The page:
Appalachian photo by RAW photography


I was born

to outhouses


and tobacco patches

walked barefoot


blackberry briars

beech trees

and broken gray tombstones


I fell from

Shetland ponies

Kool-Aid summers

and barn rafters

hatched like

turtle eggs

Daddy took from

their momma

on a misty mountain morn


I smelled of

wood-burning stoves


and “God will not abandon us,”

roamed free

up the hollers

across creeks

and into broom sage fields


I shivered

at Panther calls


and my daddy’s ghost tales

gobbled up

ripe persimmons


and dry land fish


I kept hold

of all my heart’s

young tears

and filled up the swimming hole

where Johnny

was drowned

pressed the flowers

and kept yesterdays




Along the Road…We Matter

DSC_6643It starts in infanthood. We come into this world needing to be noticed, to be cared about and we never outgrow it. As a baby, we need to be fed and cuddled and bathed. As a toddler, we need happy smiles and hugs. As a pre-schooler, we need affirmation that we are “big boys and big girls.” We need approval when we learn our ABCs or say our numbers. As a school age child, we need to fit in and yet feel like we are special. We need to be good at something and bragged on. As a teen, we try to find ourselves, to be cool, to stand out and to fit in. We don’t want to be the “weirdo” the “freak” but we do want to be different and special. As a working adult, we want to be valued by our co-workers, our friends, our spouses, etc. And as an elderly person, we want to know that we still matter, that we still have worth and that we are not a thing of the past. Throughout our lives, one thing never changes…we need to matter, to have worth and to be valued.

When we come to believe we have no value, that our lives don’t matter, suicide looks like an option. Sometimes, people sink into despair, getting caught up in drugs and alcohol. Sometimes, it’s as simple as hanging with some friends and just going along with the crowd (because of the need to be valued) and next thing you know, a person is hooked on something they originally abhorred deep down, but the need to be accepted or the deep-rooted belief that “I’m worthless anyway,” has taken ahold of them.  Some people turn to food. Some turn to keeping religious rules. Some bounce from one broken relationship after another

Then somewhere along the way we develop mechanisms to ensure that we get some kind of “energy” from other people. We are going to make ourselves matter in one way or another. Some turn to acting out in some way. It can be anything from belligerent behavior to a child stealing at school. It’s not like we consciously think about it. It just sort of happens to us like freckles appearing on our skin after too much sun. Some people become interrogators, pestering others to death with relentless questions. Some become intimidators, always trying to make others cower to their will by being gruff and forceful or an all-out bully. Some become aloof and indifferent, giving the dreaded silent treatment making others “pull” and “beg” for their attention and some become poor-pitiful-me people, always ailing and always complaining and always worrying.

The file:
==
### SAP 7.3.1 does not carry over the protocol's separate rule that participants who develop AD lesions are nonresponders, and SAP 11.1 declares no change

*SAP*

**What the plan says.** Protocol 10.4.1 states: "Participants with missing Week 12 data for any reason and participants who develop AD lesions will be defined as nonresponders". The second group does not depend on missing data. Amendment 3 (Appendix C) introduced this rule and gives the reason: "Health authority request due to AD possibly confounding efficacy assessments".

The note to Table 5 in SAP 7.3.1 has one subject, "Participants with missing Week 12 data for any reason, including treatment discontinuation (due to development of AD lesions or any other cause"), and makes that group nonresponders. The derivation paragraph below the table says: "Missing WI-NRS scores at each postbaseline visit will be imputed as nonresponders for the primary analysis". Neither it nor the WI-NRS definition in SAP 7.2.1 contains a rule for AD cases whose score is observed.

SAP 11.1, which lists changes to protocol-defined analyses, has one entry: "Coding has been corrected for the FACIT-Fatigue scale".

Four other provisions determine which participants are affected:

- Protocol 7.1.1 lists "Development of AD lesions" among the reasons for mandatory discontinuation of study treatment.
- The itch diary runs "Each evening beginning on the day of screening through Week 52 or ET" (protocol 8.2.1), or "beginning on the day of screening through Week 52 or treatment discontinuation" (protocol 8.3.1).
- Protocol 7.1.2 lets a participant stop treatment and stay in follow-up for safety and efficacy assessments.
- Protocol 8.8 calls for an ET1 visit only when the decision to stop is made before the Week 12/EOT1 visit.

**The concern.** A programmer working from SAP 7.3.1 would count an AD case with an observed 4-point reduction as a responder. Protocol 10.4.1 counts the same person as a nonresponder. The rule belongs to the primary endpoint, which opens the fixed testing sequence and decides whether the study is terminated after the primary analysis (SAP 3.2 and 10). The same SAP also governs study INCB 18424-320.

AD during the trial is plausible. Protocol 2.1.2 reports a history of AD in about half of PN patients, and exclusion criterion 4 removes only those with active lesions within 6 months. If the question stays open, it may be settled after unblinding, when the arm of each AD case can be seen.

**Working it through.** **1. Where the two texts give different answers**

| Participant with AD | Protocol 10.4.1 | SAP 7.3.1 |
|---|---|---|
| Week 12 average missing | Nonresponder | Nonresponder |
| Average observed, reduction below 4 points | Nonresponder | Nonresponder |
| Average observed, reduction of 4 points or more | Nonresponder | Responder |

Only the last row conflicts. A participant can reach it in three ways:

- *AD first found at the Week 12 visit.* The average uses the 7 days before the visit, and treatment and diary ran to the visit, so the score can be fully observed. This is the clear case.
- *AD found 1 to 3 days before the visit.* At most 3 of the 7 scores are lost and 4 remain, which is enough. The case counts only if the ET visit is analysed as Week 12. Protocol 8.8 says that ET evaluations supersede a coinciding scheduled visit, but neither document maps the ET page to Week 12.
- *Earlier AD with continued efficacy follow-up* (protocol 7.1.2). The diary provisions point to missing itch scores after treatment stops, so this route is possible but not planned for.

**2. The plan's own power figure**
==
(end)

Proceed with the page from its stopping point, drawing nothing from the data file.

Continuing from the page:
No matter what life throws at us or who we encounter, there is one commonality among us all, regardless of our skin color, our language, our culture or religion, we need to feel like we matter, that we have worth, to somebody–somewhere. And anyone who denies that they need to matter is lying. Even the toughest “bad” guys I know of have had at least one person in their lives that, in whose eyes, they wanted to matter. I’ve known men who spend their entire lives trying to get one kind word from a father who couldn’t or wouldn’t give it. I’ve seen neurotic women cleaning baseboards at 3 a.m. just to get their shallow, disdaining mothers to speak one word of approval to them.  I’ve seen women become promiscuous because, deep down, they believed that was their only value. Insecurity often parades itself as arrogance. The most arrogant, boastful people I know are also the most emotionally insecure and unsettled fragile people with glass egos.

I guess I’m just thinking at the keys this morning. No matter who we are, what we’ve done or where we’ve been, we all have a need…we need to know that we matter. So, what do we do about our dilemma? How do we affirm that we matter? Maybe it starts with letting someone else know that they matter. Maybe it’s as simple as a smile or sharing lunch with someone. Maybe it’s just a phone call or a text message or even a Facebook post. Maybe one word is all it takes to let someone know, “You matter. Your life has touched mine in a good way.” We can’t touch everybody in the world, but we can all touch one person and who can say if that one person isn’t the one who needs it most from us at that very moment? I have not always taken every opportunity to be kind, to do good, but from this moment forward, I’m going to do my best and if I fall short of my goal, I’m going to just get up and start over again. Today…somebody needs to hear from you and they need to know that you think they matter and today, I am saying to everyone who reads this…you matter…and I’m glad you took the time to read my thoughts. Thank you.




What my Soul Asks


What do you see?

I see a hummingbird

hovering in a beam of sunlight

eternity in a moment.


What do you hear?

I hear the singing wind

playing tree and dry grass instruments

same singings my ancestors heard.


What do you feel?

I feel the earth and sky

beating heart and whispering spirit

groanings of earth, calls of heaven.


What do you know?

I know at life-road’s end

leaving flesh, failures and fruitions

is required and I know that love

is the only luggage the journey allows.

Talking About TOUCHED


Copy of Touched Cover FINAL 1-29-13 A YEAR AFTER MY DADDY crossed over to the spirit world I went to visit an old friend of my family, Joyce Reeder. My dad had greatly respected her and always spoke so highly of her. She had been friends with my Granny Turner years before and had been good to my family from as far back as I could remember. So, after she read I Listened, Momma, Joyce and I spoke over the phone and she invited me to her home. I went in the hopes of hearing…you know…STORIES!